Heard Willis, 42, was killed around 9 a.m. Thursday when her
1996 Mercury Sable (right) drifted across the centerline on Hwy.
72 near Sorrow-Patterson Road.
Woman dies in Hwy. 72 wreck
BY MARGIE RICHARDS
A three-car accident last week near
Colbert resulted in four injuries and the death of an Elberton
Jeanette Heard Willis, 42, was killed when her 1996 Mercury Sable
drifted across the centerline around 9 a.m. Thursday, Sept. 16,
as she was driving west toward Colbert on Hwy. 72 near the Sorrow
- Patterson Road.
According to a report by the Georgia State Patrol, a witness
following along behind Willis stated that she "crossed the
centerline as if to pass" an unknown vehicle, sideswiping
an eastbound 1985 Crown Victoria station wagon driven by James
Terrell, 52, of Athens.
Willis' car then hit a 1991 Camaro driven by Cynthia Renee Bray,
22, of Comer, head on.
The Camaro contained two passengers, Jeffrey Wilhite, 31, of
Elberton and Benjamin Bray, 3, also of Comer.
All the victims, including Willis, were transported to Athens
Regional Medical Center by Madison County EMS.
This is the second fatality on Madison County roads this month.
The first occurred on Sat., Sept. 4, around 8 p.m. and involved
a Lexington man, Johnny Obert Smith, 39, who was killed on the
According to a GSP report, the car he was driving overturned
several times after Smith ran off the road and over-corrected,
ejecting him from the car.
Booth to serve as
Glenn Cross to face opposition from Ray Watson in Danielsville
Kevin Booth will be Comer's new mayor in
2000, replacing outgoing mayor Cliff Yarbrough, who is not seeking
Booth was the only person to qualify for the post last week.
While Booth and most other candidates qualifying last week in
Madison County's six towns are unopposed, two municipal posts
will be decided in a Nov. 2 election.
Danielsville mayor Glenn Cross will face a challenge from Ray
Watson in the city's mayoral race. And Comer district 2 councilwoman
Carla Ingram will face Randy Williams.
Others qualifying in the county last week include:
Incumbent councilman Virgil Morrow Jr. qualified unopposed for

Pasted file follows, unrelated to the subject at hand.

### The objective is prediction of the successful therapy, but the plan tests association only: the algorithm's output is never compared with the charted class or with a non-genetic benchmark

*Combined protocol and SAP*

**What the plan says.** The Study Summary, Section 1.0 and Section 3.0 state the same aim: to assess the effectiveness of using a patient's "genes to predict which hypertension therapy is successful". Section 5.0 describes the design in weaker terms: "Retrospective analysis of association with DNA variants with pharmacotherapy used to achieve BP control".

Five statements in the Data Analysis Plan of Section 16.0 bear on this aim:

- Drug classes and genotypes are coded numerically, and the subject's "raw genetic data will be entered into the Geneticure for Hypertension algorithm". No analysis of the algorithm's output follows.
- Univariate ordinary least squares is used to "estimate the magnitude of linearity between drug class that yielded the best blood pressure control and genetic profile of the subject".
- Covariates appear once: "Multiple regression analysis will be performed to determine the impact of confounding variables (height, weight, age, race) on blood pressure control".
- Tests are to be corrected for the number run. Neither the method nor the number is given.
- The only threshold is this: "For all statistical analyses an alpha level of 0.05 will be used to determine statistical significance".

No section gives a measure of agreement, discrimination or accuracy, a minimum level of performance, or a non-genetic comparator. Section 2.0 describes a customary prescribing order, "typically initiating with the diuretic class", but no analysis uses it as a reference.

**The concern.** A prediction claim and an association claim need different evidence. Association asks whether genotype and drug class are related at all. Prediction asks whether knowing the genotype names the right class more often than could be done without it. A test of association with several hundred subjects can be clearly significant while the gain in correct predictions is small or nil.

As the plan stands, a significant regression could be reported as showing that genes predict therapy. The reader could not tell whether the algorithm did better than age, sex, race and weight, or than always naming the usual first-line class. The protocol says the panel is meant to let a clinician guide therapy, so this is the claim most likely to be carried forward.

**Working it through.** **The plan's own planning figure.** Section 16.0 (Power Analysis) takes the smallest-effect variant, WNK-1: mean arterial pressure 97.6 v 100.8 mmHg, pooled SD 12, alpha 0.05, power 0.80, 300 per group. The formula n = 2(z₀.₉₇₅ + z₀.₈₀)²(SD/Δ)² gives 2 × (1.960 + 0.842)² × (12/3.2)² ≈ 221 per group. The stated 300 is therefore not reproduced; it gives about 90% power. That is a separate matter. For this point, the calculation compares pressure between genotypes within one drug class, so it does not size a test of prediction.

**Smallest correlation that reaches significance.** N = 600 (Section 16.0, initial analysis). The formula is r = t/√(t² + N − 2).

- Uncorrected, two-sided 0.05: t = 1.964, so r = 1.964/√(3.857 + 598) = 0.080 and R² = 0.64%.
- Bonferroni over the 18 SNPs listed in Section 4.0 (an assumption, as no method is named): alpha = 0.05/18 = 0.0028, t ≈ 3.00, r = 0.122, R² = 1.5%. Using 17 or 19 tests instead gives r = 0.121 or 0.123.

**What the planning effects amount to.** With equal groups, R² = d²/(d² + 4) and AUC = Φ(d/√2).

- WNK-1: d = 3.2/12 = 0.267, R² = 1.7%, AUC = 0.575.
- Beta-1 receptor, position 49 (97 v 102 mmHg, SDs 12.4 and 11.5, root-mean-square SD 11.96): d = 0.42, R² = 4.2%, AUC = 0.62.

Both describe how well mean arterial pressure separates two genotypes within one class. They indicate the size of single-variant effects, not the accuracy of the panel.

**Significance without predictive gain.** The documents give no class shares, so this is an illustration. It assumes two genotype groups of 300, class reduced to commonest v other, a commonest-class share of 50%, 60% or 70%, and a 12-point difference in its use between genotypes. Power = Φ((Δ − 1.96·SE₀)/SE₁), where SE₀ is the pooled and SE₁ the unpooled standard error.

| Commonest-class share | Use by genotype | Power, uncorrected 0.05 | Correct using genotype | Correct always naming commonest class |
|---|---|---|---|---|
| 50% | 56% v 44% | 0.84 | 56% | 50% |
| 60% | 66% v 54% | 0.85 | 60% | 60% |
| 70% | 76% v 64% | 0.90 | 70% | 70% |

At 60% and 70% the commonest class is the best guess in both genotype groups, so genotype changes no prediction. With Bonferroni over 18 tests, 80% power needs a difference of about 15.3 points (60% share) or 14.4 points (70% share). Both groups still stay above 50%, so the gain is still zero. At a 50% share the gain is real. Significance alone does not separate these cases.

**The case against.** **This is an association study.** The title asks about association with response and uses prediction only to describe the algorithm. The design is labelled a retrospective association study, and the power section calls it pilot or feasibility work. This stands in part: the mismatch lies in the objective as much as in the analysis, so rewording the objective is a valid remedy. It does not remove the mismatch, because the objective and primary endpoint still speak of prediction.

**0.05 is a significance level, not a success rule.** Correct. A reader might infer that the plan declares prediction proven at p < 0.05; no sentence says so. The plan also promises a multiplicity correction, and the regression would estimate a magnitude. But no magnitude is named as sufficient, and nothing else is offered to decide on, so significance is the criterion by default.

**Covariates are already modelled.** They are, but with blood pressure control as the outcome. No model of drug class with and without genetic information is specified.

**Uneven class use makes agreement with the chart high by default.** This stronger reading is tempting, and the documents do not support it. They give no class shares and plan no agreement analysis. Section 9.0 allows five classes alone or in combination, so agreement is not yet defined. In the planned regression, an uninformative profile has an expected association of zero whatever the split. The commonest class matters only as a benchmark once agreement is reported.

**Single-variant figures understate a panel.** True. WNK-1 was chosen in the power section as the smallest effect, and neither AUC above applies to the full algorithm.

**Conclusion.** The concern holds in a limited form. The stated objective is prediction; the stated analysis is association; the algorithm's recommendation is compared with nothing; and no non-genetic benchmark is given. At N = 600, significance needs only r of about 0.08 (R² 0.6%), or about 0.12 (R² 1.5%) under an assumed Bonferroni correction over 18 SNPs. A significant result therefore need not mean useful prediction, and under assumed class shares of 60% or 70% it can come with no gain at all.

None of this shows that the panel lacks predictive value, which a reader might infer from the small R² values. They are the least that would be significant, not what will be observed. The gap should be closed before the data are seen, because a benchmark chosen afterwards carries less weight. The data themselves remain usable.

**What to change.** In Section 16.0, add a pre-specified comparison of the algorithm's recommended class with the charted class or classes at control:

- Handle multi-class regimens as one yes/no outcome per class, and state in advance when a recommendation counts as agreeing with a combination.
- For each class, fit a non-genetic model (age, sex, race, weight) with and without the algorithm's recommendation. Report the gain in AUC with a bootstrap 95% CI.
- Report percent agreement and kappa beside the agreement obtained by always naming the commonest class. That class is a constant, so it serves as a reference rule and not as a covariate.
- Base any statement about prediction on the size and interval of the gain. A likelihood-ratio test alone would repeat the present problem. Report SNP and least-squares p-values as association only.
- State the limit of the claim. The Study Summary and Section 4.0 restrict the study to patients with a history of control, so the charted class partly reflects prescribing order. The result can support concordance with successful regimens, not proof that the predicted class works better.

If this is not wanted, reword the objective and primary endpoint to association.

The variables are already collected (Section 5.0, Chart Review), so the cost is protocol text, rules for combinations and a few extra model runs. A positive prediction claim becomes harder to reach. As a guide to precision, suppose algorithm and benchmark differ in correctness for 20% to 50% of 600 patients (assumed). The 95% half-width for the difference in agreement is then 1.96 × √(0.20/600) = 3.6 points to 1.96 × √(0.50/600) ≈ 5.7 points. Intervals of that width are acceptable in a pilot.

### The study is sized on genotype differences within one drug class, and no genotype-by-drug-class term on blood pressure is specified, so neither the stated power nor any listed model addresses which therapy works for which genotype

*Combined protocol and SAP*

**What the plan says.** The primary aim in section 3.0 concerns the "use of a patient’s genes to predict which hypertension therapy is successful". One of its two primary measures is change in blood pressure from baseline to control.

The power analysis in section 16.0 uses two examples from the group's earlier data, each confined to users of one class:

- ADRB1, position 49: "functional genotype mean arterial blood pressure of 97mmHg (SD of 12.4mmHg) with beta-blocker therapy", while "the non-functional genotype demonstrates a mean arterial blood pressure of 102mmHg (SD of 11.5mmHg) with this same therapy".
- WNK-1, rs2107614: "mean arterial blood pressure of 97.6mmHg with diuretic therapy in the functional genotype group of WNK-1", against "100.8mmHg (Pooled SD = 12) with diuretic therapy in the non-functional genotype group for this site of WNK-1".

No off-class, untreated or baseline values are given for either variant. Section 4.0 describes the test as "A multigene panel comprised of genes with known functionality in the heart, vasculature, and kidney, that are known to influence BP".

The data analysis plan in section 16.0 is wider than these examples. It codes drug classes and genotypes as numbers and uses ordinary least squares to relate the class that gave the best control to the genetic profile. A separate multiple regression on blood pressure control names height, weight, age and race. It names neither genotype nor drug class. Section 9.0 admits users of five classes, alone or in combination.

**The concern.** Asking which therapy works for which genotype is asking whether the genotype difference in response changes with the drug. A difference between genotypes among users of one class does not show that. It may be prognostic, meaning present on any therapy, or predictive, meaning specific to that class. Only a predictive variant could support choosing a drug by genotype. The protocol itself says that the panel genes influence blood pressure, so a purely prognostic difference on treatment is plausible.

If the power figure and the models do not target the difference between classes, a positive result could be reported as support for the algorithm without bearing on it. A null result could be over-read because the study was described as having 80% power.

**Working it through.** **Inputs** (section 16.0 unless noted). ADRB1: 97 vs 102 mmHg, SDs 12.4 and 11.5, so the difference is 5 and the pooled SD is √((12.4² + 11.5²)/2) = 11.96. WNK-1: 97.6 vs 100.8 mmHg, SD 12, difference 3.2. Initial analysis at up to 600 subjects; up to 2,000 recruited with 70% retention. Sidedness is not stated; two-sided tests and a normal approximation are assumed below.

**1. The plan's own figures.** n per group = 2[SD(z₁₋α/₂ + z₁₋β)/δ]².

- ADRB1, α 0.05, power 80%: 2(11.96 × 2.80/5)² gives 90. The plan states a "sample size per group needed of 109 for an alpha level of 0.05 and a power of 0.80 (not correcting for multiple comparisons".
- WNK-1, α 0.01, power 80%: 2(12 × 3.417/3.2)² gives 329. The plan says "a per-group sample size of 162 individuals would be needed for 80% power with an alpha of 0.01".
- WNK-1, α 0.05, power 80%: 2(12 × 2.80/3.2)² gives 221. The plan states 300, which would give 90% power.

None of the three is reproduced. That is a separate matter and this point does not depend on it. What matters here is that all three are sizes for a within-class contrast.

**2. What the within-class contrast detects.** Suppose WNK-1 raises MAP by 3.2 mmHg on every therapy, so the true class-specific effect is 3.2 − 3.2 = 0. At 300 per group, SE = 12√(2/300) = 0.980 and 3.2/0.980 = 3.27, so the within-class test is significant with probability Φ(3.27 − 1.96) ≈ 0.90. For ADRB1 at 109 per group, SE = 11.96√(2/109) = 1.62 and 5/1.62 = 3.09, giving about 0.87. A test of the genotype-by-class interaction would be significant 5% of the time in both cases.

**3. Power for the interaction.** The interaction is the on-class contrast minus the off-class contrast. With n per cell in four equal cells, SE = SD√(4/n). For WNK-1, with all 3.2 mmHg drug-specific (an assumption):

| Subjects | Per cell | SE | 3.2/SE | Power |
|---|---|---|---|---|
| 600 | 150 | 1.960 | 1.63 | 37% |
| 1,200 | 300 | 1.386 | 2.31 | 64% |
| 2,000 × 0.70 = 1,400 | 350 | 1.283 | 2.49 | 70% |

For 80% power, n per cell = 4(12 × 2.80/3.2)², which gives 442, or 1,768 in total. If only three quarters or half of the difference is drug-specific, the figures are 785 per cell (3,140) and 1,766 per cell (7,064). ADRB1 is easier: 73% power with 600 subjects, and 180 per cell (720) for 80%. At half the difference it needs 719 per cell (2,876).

the District 3 post.
Post 1 council member Laverne Watson and post 2 council member
Nina Hitchcock were the only qualifiers for their two-year posts.
There will be no election in Colbert. Incumbents who qualified
unopposed last week were mayor John Waggoner and council members
Roger Fortson and Chris Peck.
Butch Hedgelon qualified for an at large position vacated by
councilman James Echols, who moved out of the city.
Also qualifying were incumbents mayor Rufus Kidd and council
members Robert Tucker, David Seawright, Pat Hines and Jan Burroughs.
There will be no election in the city of Ila this year.
Current councilman and mayor pro tem Bobby Hooper qualified unopposed
for the Ila mayor position.
Councilman Mike Coile qualified once again for a seat on the
No one qualified for the council seat vacated by Hooper.
According to city clerk Susan Steed, this will require a special
election in March of 2000 to fill the the position.
Treena Hill was the lone qualifier for a Hull city council seat.
That seat carries a four-year term.
County Fair opens Tues.
BY MARGIE RICHARDS
Food, fun and fellowship will abound as Madison County's 51st
Agricultural Fair opens its gates at the Comer Lions Club Fairgrounds.
Once again, James Gang Entertainment will be providing the carnival
rides on the midway.
The fair will run Tues., Sept. 28, through Sat., Oct. 2. The
fairgrounds will open nightly from 6 to 11 p.m.
Admission prices are $4 for 6 and older, under 6 free. Fifty
cents will be taken off each gate price per pair of eyeglasses
donated to the Lions Club.
Free grandstand entertainment will be provided nightly. A cattle
show will be featured Wednesday and Thursday nights.
A Saturday kiddie matinee will be held from noon to 4 p.m. with
free admission for children under 16.
Tickets for midway during the matinee will be $6 per person for
unlimited rides with free parking nightly.
County commissioners to discuss jail project
BY ZACH MITCHAM
Madison County commission chairman Wesley Nash will ask commissioners
Monday to begin the bid process on a new jail.
Nash said he will propose a 60-bed jail with two-man cells, a
"pod-type" setup that leaves room for construction
of additional prison space as more funds become available over
While county voters approved $2.3 million last year in sales
tax funds for construction of a new county detainment facility,
officials concede that the tax money won't cover the cost of
"We'll have to take out a loan," said Nash. "There's
no way around it."
But Nash said the jail will also be funded with money the county
currently loses on housing prisoners out of the county. Madison
County spends thousands of dollars every year to cover housing
and food costs for inmates sent to bigger jails in neighboring
No site for the new jail has been set in stone, but the county
jail committee has recommended a spot off Hwy. 98 across from
the recreation department.
Nash said he supports that recommendation, since that location
could be tucked "out of sight" of the recreation department
and infrastructure for that area could be tied together with
the project. Nash said he is seeking a grant to run water and
sewage lines from Danielsville to the site, perhaps tying on
Hwy. 98 establishments such as the library, senior center, Fine
Finish and others along the highway to the lines.
The Madison County jail has long been recognized as the most
overcrowded county prison in the state. According to a state
count conducted earlier this month by the Georgia Crime Information
Center, the Madison County jail was at 314 percent of its capacity
Sept. 1 with 22 inmates in a facility designed to hold seven.
The Lee County prison was the second most overcrowded county
jail in Georgia, filled to 285 percent of its capacity - 57 inmates
in a jail designed for 20.